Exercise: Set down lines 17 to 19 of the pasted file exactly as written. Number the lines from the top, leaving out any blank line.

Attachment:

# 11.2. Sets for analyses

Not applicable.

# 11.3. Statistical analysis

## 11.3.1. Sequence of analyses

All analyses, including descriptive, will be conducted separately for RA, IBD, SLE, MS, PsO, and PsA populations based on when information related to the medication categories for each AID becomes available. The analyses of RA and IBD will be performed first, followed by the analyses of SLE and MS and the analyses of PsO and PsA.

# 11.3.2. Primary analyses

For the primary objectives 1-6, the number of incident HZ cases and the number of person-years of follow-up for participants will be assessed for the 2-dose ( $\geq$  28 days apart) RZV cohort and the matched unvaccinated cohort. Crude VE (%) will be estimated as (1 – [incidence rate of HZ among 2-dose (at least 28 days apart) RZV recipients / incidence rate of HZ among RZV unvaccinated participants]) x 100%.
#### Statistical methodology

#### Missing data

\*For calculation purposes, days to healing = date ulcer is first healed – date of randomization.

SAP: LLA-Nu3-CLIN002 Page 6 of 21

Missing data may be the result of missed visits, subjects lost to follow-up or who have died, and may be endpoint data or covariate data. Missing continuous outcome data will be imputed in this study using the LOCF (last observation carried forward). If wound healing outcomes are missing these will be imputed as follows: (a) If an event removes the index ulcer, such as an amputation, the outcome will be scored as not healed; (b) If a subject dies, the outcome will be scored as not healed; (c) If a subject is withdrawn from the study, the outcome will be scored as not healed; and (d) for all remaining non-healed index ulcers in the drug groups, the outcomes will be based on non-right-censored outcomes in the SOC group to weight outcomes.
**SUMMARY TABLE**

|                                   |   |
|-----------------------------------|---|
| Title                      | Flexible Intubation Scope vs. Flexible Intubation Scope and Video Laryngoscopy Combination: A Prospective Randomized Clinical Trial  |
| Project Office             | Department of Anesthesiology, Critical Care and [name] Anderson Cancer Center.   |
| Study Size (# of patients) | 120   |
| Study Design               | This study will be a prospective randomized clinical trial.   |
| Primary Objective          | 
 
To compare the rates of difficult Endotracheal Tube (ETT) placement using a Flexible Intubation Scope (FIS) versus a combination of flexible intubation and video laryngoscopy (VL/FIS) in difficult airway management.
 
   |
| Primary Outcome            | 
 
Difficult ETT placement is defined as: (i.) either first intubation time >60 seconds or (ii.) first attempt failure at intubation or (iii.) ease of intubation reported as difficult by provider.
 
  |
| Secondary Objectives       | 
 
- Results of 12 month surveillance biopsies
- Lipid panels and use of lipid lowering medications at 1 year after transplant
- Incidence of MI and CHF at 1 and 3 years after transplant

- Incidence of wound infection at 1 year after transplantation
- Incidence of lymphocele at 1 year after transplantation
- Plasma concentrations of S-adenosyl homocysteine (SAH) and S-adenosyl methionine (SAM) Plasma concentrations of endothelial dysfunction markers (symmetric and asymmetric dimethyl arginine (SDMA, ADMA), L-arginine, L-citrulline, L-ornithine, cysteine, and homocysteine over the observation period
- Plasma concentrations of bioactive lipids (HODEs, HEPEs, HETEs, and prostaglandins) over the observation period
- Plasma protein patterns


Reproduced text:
| Project Office             | Department of Anesthesiology, Critical Care and [name] Anderson Cancer Center.   |
| Study Size (# of patients) | 120   |
| Study Design               | This study will be a prospective randomized clinical trial.   |